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If m,k,n are natural numbers and n>1, prove that we cannot have m(m+1)=k^{n}.

My attempt :

Using induction:

If m follows this rule... m+1 must follow it ..

so

(m+1)(m+2) = k^{n}

Since every natural number can be expressed as the product of primes, it follows that (m+1) and (m+2) are primes.

Now, my question is...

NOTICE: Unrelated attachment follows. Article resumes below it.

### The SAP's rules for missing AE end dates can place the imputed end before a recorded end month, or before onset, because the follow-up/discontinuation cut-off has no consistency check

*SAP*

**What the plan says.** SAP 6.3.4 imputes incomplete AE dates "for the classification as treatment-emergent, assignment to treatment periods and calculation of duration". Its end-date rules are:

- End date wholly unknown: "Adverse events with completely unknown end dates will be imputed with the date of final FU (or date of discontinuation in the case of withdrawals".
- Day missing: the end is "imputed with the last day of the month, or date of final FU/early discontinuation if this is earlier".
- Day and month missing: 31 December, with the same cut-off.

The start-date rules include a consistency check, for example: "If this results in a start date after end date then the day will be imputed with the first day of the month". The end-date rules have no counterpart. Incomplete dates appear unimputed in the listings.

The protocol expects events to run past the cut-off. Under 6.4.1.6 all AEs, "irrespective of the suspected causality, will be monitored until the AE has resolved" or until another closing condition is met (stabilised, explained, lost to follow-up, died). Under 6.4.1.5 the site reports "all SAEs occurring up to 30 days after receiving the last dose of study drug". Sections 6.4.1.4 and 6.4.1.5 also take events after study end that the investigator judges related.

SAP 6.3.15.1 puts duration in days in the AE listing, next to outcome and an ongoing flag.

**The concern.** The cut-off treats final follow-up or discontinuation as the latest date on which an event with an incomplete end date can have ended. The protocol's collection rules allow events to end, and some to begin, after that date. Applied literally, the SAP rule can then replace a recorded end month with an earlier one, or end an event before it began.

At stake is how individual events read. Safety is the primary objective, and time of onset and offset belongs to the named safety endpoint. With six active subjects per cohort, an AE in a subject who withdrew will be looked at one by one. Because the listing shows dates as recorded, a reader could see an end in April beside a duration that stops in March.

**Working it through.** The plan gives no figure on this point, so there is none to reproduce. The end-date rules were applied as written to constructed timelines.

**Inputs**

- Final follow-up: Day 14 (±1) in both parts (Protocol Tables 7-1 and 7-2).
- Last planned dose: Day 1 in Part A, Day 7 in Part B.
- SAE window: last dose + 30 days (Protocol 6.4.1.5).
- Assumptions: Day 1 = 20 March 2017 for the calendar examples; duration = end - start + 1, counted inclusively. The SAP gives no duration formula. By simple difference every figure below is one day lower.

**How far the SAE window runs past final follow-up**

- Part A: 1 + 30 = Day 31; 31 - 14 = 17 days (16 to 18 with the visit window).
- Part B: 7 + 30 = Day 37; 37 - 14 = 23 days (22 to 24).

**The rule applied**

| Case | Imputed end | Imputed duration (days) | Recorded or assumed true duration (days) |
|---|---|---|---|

are there any two consecutive primes which can be expressed in the form of k^{n}.

Thanks for any help.

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# A mathematics olympiad problem

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